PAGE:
However, the styleguide usually gets emailed out to everyone, then put up on an intranet, where it instantly begins to get stale and moldy. Those people who got the email either delete it without reading it, or stick it in a folder to be forgotten about. It benefits no one other than the designer who needs to use it to cover his butt or the product manager who wants to use it to convince a reluctant designer to do something a certain way. In other words, it’s an instantly dusty, bully pulpit.

Designers complain that styleguides stifle creativity, and developers complain that styleguides are unusable documents that change too often to be tracked properly. I suspect these are the bases for Nishant’s frustrated declaration – and who can blame him?

But what if it wasn’t this way? What if the styleguide was effortlessly up-to-date, relevant and useful to everyone involved in the design and development process, and accessible directly within everyone’s workflow? What if the styleguide wasn’t a drab, outmoded tome, but rather a LIVING thing made of code and recursively following its own rules?

Living styleguides aren’t a new idea. However, when my architect came to me and said “hey Krys, you know that styleguide you’ve been working on? How about we build it in code, and instead of just being a document, the very styleguide itself is the CSS that people will use? Separate presentation from everything else and let people just write code without having to think about how it looks.” my head nearly exploded.

It took me a while to get the concept, truly. It’s possible that I didn’t completely grasp it until we built it. But build it, we did. It took us a couple of months, and goodness knows there’s a lot more we want to do – but our styleguide lives and breathes.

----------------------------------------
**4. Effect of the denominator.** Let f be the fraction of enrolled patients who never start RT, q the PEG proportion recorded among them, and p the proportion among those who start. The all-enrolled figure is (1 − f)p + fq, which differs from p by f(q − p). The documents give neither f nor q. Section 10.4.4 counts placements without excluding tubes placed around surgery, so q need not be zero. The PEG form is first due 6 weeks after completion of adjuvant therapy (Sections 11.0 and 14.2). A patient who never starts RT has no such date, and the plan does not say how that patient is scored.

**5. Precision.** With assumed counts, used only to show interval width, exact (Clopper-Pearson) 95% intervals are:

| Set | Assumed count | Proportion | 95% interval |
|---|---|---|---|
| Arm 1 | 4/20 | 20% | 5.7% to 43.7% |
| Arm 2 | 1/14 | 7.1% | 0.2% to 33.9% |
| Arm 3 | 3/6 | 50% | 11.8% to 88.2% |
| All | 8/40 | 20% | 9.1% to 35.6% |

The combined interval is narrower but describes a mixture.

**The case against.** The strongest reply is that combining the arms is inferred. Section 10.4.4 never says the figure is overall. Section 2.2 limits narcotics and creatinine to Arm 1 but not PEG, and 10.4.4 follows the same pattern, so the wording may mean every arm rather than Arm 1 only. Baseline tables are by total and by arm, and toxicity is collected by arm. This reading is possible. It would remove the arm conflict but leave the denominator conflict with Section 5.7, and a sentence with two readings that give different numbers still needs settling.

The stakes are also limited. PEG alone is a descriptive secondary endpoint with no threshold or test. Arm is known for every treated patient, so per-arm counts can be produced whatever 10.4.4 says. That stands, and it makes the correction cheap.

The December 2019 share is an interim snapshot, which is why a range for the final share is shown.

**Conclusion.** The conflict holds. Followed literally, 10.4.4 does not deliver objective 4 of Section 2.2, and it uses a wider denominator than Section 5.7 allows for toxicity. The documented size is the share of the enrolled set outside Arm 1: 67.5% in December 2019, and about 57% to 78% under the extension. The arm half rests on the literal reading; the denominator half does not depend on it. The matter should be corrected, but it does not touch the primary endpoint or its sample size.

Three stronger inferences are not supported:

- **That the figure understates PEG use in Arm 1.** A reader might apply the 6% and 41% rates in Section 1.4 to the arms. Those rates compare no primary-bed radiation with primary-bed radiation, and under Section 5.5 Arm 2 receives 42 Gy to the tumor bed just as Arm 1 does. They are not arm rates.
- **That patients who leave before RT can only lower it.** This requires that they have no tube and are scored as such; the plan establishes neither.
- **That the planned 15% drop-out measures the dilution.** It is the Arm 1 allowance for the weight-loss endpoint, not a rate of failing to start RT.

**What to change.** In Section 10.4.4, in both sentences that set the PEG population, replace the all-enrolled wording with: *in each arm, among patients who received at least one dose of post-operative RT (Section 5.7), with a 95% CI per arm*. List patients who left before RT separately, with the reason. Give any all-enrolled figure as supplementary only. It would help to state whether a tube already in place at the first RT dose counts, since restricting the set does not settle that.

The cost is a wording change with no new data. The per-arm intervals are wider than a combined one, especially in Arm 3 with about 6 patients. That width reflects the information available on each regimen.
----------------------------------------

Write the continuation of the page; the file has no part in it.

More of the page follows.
From a practical, design-oriented viewpoint, here’s what it is:

  • An architecture that completely separates presentation from code, segmented into typography, colors, containers, backgrounds, foregrounds, interactions and widgets.
  • A set of supporting Sass and Compass files (I’m sure you could do this with other technologies too, but we’re a Sass/Compass shop)
  • A few haml pages that use the styleguide to demonstrate the styleguide, in case anyone needs to reference it
  • A matching and corresponding UI Design Library psd file, which is the only part that is manually maintained (and when I figure out how to have a PSD auto-generate from a CSS file, I’m totally going to be rich)

When a designer is creating a new feature, it’s quick and easy to use styleguide elements because each element is named according to its purpose and intent, not its appearance. The process looks a lot like this:

  1. I need to give the user this information without distracting them from the primary task here.